Published on a regular basis, the policy briefings disseminate research that can help to develop a strong post-pandemic recovery in Liverpool City Region, encourage debate about alternative approaches to economic development, public service delivery and innovation, and develop closer links between researchers and the policy community. The briefings are produced in collaboration with partners in Liverpool City Region and we welcome contributions from academics, researchers, the community and voluntary sector, local and city-regional government, and representatives from business and industry.
Our first series of policy briefings began in April 2020, in response to the COVID-19 pandemic which presented Liverpool City Region with arguably its greatest public policy challenge in decades. Drawing on expertise from within the University of Liverpool, across the city-region and beyond, the series facilitated the rapid exchange of knowledge and ideas between researchers, policymakers and practitioners across a wide range of policy areas. As society reopens and seeks to adapt to a new post-pandemic reality, the question of how the city region will recover from the health impacts of the pandemic as well as its economic and social aftershocks will dominate local and regional policy and will continue to do so over the coming years.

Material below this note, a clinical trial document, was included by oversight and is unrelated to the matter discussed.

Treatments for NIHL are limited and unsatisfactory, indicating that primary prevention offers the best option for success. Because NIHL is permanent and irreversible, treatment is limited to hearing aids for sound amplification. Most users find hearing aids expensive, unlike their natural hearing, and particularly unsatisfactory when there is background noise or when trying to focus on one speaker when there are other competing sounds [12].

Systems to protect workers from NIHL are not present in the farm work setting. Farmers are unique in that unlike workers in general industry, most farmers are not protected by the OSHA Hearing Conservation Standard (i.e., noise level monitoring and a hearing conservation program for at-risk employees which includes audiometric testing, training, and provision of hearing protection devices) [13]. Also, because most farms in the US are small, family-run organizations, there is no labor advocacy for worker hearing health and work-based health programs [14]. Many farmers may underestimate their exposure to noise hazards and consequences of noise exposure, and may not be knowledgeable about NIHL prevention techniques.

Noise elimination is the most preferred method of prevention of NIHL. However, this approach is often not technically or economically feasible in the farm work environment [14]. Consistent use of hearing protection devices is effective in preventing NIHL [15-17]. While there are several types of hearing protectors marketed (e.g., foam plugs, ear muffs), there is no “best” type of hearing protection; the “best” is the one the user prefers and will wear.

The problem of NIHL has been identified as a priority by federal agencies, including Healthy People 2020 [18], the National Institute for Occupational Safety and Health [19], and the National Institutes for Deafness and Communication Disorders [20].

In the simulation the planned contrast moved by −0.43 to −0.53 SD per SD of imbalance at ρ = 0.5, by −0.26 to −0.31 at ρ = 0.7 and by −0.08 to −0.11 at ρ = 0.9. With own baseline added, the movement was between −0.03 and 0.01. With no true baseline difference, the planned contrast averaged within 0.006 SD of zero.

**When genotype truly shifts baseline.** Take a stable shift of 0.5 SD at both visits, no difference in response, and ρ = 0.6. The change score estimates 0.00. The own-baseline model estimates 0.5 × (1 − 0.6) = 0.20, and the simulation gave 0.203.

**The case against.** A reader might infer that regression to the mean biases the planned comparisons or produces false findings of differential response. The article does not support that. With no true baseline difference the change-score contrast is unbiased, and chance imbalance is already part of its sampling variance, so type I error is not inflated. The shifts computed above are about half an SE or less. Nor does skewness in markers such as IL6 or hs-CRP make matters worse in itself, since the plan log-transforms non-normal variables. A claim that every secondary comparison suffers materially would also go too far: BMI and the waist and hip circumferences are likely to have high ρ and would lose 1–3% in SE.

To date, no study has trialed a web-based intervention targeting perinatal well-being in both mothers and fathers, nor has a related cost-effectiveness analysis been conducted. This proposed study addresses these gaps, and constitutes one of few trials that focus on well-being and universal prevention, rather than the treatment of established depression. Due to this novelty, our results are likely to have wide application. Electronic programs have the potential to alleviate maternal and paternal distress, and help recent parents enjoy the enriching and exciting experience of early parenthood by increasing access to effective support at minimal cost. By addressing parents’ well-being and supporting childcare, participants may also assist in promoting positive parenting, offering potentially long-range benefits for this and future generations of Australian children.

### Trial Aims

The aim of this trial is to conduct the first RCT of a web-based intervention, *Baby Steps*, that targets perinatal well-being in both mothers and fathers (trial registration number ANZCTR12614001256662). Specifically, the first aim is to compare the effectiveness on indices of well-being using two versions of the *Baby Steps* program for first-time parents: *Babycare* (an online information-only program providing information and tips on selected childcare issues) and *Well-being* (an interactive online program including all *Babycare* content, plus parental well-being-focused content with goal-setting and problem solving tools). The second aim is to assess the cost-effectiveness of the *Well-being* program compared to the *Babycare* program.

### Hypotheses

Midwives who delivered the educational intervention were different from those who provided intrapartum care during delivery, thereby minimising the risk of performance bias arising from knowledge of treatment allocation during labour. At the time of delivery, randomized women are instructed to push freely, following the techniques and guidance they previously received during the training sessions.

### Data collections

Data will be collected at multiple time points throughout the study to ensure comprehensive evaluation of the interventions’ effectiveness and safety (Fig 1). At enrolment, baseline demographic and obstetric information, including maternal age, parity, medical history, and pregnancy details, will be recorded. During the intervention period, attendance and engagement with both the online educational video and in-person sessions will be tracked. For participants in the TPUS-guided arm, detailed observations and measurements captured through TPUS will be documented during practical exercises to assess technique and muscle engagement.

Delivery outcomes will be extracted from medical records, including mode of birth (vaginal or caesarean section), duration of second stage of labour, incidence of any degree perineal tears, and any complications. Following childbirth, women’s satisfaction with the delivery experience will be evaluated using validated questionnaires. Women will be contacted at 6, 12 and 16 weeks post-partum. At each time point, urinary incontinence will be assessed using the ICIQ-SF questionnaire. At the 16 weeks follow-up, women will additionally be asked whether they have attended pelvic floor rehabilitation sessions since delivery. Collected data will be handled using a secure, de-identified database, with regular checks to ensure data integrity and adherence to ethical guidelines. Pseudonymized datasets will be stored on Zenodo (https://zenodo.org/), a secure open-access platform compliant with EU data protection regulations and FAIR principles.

As economies adapt, there remain uncertainties about how communities will be affected in the longer term by the challenges ushered in by the pandemic, as well as questions about how prosperity and resilience can be rebuilt. This is the context for our second series of policy briefings. Focused on the themes of renewal and recovery, the series will contribute to creative and innovative thinking about how cities and city regions can recover from the impacts of COVID-19; promote research on the major issues facing society and the economy over the coming years; and illustrate how this research can be applied through policy.
Latest policy briefing
Gap-minding, gap-closing, gap-worrying: addressing the gender gap in primary children's writing